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Texas Water Conservation Association October 2012
 

Texas Water Conservation Association October 2012

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Texas Water Conservation Association October 2012 newsletter - www.twca.org

Texas Water Conservation Association October 2012 newsletter - www.twca.org

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    Texas Water Conservation Association October 2012 Texas Water Conservation Association October 2012 Document Transcript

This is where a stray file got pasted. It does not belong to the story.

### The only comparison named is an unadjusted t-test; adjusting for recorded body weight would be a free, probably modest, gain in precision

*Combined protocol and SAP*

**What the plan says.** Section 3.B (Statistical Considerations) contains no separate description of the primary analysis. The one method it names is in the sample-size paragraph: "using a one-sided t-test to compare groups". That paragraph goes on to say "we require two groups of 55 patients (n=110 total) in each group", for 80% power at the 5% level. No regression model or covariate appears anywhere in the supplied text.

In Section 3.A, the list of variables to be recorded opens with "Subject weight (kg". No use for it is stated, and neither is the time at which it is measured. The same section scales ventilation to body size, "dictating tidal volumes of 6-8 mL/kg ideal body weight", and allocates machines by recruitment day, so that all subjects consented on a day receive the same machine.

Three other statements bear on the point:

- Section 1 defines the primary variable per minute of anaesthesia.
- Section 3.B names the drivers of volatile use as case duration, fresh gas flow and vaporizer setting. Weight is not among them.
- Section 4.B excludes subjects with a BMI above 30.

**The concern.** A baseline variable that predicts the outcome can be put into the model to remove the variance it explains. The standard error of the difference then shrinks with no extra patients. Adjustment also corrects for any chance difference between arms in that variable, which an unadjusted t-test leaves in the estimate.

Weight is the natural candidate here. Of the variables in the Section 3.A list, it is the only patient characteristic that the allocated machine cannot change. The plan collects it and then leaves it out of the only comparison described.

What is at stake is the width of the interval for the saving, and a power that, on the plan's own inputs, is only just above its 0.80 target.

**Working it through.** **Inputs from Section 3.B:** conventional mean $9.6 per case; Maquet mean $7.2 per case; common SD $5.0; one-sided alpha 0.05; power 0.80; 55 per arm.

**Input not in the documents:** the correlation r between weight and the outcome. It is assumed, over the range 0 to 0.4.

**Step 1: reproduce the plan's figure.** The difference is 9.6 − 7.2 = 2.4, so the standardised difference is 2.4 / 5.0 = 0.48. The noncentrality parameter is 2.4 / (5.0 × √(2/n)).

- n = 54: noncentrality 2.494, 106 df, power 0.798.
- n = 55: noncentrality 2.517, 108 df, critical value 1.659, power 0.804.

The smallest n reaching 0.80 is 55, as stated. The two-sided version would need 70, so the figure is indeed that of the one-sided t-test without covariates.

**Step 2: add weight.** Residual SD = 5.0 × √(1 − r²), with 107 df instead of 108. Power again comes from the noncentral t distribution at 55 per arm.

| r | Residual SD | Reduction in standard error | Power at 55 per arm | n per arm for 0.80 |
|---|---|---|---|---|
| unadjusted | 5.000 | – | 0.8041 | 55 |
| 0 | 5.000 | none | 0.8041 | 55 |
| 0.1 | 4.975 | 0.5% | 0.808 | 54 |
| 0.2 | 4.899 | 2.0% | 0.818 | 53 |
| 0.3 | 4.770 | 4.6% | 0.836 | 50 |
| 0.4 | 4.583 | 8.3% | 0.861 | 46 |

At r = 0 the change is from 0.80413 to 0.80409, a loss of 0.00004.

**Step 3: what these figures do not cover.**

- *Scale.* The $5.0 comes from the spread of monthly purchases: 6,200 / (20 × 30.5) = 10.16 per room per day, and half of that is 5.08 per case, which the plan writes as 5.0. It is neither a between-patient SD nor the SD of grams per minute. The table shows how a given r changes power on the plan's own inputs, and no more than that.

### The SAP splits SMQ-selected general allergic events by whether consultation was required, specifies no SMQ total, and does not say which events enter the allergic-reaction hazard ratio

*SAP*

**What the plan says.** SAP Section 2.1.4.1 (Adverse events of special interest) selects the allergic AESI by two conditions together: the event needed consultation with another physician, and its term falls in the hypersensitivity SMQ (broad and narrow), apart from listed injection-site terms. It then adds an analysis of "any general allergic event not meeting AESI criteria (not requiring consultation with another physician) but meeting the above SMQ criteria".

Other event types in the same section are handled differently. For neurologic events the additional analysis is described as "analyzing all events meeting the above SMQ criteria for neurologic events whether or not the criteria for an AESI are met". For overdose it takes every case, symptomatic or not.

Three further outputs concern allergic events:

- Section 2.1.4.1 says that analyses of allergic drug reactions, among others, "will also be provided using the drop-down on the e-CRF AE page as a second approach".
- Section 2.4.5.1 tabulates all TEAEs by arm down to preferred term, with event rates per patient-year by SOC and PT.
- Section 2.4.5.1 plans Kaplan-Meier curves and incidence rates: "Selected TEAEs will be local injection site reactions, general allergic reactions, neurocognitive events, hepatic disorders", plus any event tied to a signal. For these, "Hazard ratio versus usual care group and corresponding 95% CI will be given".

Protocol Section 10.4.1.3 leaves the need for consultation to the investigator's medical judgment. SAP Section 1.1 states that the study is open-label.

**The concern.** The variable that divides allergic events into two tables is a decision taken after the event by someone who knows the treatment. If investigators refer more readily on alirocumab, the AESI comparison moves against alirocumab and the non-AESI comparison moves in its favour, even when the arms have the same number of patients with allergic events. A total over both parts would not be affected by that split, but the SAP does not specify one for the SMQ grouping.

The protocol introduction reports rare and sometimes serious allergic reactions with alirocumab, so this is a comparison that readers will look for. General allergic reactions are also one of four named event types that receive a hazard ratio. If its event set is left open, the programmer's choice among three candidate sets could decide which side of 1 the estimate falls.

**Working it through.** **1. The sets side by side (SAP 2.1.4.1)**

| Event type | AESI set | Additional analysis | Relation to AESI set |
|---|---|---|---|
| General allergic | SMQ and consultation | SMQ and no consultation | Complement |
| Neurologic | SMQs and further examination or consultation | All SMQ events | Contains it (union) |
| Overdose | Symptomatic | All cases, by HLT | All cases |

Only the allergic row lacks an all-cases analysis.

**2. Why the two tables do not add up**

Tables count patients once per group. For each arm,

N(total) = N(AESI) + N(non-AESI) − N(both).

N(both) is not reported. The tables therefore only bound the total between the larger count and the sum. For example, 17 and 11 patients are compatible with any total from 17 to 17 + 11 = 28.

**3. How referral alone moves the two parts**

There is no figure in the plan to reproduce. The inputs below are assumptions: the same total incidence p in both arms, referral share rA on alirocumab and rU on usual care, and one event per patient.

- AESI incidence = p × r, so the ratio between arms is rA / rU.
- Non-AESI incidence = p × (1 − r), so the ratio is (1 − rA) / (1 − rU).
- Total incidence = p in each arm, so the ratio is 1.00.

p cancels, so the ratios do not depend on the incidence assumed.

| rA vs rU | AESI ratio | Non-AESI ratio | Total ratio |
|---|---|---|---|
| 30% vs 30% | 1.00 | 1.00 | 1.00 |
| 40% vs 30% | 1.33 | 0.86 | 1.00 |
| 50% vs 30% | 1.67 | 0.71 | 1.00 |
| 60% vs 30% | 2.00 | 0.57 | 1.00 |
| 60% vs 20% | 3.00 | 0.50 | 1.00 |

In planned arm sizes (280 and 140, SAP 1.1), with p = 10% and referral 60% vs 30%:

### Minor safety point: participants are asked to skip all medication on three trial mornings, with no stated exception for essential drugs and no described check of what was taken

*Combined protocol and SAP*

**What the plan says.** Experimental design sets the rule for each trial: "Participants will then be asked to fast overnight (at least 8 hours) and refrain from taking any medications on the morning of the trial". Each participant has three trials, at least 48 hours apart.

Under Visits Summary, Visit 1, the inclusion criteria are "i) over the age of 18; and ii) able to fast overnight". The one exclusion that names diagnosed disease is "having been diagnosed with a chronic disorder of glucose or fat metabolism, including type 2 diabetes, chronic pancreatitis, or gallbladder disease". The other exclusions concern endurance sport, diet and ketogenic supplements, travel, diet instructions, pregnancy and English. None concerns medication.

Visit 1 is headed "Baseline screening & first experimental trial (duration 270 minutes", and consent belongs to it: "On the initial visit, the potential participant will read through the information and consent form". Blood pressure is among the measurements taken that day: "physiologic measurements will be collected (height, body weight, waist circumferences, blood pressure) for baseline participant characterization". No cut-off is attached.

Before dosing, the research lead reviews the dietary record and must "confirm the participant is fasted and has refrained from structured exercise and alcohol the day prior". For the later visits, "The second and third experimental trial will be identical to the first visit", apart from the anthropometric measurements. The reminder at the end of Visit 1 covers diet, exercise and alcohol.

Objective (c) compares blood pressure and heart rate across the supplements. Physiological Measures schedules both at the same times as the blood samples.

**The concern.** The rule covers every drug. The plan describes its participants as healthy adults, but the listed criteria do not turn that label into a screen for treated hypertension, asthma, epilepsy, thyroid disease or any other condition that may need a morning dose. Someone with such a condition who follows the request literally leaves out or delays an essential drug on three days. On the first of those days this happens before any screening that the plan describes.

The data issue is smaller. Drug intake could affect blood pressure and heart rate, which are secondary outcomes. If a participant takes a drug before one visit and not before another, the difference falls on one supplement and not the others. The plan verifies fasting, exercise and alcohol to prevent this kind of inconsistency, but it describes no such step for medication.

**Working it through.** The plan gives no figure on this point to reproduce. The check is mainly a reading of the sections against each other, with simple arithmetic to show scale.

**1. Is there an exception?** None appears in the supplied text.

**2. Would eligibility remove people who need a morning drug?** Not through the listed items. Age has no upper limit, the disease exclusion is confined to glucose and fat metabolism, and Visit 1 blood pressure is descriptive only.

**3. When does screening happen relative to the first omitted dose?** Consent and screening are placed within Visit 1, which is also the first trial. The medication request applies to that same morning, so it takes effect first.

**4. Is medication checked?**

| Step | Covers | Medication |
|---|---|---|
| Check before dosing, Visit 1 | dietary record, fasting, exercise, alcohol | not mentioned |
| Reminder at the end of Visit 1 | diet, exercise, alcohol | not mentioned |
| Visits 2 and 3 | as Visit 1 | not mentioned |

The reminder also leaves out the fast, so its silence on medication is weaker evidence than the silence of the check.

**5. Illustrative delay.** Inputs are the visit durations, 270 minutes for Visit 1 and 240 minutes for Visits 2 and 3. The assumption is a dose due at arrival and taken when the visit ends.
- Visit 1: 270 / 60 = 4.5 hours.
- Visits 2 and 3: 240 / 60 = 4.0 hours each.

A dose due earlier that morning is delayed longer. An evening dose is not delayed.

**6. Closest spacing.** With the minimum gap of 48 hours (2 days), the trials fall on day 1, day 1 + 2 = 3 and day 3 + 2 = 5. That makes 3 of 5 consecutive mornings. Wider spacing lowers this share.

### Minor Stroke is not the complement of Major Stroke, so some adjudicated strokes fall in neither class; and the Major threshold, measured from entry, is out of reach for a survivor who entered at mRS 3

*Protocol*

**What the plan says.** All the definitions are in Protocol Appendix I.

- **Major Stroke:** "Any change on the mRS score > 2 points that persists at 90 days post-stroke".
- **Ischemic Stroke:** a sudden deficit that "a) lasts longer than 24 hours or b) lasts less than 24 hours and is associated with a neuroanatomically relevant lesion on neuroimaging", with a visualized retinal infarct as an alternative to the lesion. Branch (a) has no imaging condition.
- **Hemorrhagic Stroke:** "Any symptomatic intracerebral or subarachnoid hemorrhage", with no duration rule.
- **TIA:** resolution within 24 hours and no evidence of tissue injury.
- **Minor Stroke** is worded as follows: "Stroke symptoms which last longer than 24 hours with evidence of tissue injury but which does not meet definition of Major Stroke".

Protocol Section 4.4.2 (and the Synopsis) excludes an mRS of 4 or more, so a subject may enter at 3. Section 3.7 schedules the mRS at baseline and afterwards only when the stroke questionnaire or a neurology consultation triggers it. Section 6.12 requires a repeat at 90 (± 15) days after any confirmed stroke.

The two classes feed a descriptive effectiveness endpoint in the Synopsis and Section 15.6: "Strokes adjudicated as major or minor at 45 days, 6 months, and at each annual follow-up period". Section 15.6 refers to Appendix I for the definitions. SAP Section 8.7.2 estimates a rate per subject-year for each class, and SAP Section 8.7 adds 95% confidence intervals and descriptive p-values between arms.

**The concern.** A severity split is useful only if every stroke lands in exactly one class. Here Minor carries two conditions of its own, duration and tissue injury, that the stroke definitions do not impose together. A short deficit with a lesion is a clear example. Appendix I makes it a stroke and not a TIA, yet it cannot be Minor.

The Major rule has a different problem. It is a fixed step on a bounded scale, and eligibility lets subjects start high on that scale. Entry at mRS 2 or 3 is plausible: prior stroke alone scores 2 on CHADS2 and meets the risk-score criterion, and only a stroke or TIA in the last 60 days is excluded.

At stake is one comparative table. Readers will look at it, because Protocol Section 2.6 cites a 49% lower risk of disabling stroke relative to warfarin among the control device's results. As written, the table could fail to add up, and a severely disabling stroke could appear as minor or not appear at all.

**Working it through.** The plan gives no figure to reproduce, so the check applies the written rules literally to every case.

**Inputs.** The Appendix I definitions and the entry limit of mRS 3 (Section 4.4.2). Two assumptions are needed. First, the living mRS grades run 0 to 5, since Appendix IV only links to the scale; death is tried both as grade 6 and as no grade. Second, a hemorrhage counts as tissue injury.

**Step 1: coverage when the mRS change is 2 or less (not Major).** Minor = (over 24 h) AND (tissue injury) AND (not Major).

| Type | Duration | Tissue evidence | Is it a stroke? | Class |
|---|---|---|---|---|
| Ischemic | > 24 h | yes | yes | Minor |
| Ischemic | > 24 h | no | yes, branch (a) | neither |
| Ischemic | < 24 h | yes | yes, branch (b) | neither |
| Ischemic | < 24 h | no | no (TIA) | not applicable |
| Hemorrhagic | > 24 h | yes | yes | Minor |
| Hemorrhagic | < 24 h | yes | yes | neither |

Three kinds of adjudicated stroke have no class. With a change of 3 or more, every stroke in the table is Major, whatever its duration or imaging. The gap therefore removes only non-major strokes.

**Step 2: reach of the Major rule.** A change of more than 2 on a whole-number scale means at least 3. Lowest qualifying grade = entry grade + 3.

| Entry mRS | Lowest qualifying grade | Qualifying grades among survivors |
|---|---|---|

• OCTOBER 2012 TWCA Fall Meeting Returns to San Antonio The city famous for its Spanish missions, the Alamo, the River Walk, SeaWorld, Six Flags Fiesta Texas, and the San Antonio Spurs, is visited by approximately 26 million tourists per year. In October, the Crowne Plaza Texas Water Riverwalk Hotel will welcome TWCA members for the Association’s FallConservation Association Meeting. As usual, the agenda is packed with interesting and informative 221 E. 9th Street, Ste. 206 presentations and there will be ample time for catching up with attendees Austin, Texas 78701-2510 from around the state. 512-472-7216 Golfers tee off at noon on Wednesday for the 5th Annual Fall Fax: 512-472-0537 Classic Golf Tournament at The Quarry Golf Club, with an 11:30 check http://www.twca.org in for the 4 person scramble. A free Risk Management Seminar will start at 1 pm (see website for additional details). Wednesday evening, plan to Officers attend the Membership and Services Committee Reception, hosted by Luana Buckner, Brown & Gay Engineers, Inc. from 6-7 pm in the Grand Foyer. President Thursday morning, the TWCA Panels and Committees will convene in various locations between 9 and 11:30 a.m. Several of the Panels will Phillip J. Ford, feature special guest speakers with presentations on critical topics, so be President-Elect sure to check the program agenda for current location information. The TWCA Board of Directors Meeting will be held at 10:30 a.m. in Texas James M. Parks, Ballroom B on the second floor. Immediate Past President The Thursday afternoon General Session kicks off at 1 p.m. Highlights include Texas Land Commissioner Jerry Patterson, State Association Staff Senator Robert Duncan, and Zack Covar, the Executive Director Leroy Goodson of the Texas Commission on Environmental Quality. The afternoon session General Manager will include important presentations on water conservation, identity theft, e-mail: lgoodson@twca.org and restoration of the San Antonio River. State Representative Brandon Creighton will address the attendees at the Thursday Dean Robbins evening reception. Continued on page 4 Assistant General Manager drobbins@twca.org Opinions expressed in Confluence are those of the writer and not necessarily those of TWCA, its officers, directors or staff. © 2012, TWCA Covar Duncan Patterson Creighton 1